Ph.D. – University of Minnesota
B.S. – Duke University
Honors, Awards, and Achievements
2020: Fellow, American Association for the Advancement of Science (AAAS)
2018: Lamar Dodd Creative Research Award
2016: Lothar Tresp Outstanding Honors Professor
2014: UGA Athletic Association Professor of Ecology
2012: Odum School of Ecology Faculty Instructor of the Year Award
2008: Presidential Early Career Award in Science and Engineering (PECASE)
2008: University of Georgia Award for Teaching Excellence
2008: Odum School of Ecology Award for Teaching Excellence
- Ecology of infectious diseases in natural populations
- Evolution of host resistance and parasite virulence
- Insect ecology and evolution
- Animal migrations
- Anthropogenic change and infectious disease dynamics
- Animal migration and infectious disease dynamics
- Effects of host behavior on parasite transmission
- Urbanization, resource subsidies, and infectious disease risk in wildlife
- Climate change and infectious diseases
- Macroecology of infectious diseases
- Natural systems of butterflies, birds, bats and primates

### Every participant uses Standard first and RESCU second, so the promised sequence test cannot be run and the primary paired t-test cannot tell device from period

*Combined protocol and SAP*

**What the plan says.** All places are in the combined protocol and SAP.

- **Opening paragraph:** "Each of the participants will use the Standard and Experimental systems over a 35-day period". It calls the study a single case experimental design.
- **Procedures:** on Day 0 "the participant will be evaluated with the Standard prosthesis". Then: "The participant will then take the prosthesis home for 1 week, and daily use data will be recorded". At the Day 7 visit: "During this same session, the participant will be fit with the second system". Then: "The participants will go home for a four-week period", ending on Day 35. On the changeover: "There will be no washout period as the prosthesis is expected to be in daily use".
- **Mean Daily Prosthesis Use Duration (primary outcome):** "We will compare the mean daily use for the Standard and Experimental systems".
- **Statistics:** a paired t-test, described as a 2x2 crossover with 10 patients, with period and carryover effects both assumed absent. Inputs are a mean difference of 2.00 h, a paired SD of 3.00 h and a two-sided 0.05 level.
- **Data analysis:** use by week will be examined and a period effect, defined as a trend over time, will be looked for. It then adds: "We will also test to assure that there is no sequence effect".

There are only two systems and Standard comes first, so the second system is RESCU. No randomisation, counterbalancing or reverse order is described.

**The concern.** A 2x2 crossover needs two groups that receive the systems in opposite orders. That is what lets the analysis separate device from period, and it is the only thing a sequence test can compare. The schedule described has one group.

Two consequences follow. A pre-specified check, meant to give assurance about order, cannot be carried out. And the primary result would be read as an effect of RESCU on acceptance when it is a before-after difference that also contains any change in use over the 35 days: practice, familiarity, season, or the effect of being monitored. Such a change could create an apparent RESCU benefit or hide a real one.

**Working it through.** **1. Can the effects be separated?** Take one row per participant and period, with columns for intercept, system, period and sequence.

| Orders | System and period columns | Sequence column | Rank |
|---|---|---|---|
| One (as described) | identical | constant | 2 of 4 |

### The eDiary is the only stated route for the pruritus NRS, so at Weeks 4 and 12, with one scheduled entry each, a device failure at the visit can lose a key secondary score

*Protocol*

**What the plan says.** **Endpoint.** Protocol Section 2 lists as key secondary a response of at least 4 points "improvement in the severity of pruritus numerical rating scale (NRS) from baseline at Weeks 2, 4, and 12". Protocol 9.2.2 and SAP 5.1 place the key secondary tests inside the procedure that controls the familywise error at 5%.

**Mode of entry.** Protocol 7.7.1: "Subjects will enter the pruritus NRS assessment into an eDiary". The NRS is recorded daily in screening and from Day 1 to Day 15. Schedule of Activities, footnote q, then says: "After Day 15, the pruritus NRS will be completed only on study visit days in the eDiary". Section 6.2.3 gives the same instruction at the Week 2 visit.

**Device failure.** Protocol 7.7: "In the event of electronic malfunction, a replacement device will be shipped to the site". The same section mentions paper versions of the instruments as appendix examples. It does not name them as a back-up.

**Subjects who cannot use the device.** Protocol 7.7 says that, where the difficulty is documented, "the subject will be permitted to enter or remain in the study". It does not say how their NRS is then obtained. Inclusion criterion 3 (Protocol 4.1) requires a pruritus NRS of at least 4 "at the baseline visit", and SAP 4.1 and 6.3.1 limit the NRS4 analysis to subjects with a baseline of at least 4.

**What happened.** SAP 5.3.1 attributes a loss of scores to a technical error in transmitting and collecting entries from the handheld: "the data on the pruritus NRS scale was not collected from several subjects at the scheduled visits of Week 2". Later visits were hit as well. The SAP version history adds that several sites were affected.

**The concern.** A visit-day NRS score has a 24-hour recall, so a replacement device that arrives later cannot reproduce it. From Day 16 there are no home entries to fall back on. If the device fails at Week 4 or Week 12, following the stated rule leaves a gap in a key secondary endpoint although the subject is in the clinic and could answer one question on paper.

Prouty, C., Bartlett, L.J., Krischik, V. and Altizer, S. 2023. Adult monarch butterflies show high tolerance to neonicotinoid insecticides. Ecological Entomology.
Ezenwa, V.O., Altizer, S., and Hall, R.J. 2022. Animal Behavior and Parasitism (book). Oxford University Press.
Majewska, A.A., Davis, A.K., Altizer, S. and de Roode, J.C., 2022. Parasite dynamics in North American monarchs predicted by host density and seasonal migratory culling. Journal of Animal Ecology, 91(4), pp.780-793. **Cover article
Sánchez, C.A., Altizer, S. and Hall, R.J., 2020. Landscape-level toxicant exposure mediates infection impacts on wildlife populations. Biology Letters, 16(11), p.20200559.
Satterfield, D.A., Sillett, T.S., Chapman, J., Altizer, S., Marra, P. 2020. Seasonal movements of insects: massive, influential, and overlooked. Frontiers in Ecology and the Environment. 18(6): 335-344.
Majewska, A.A. and Altizer, S. 2020. Planting gardens to support insect pollinators. Conservation Biology. 34: 15-25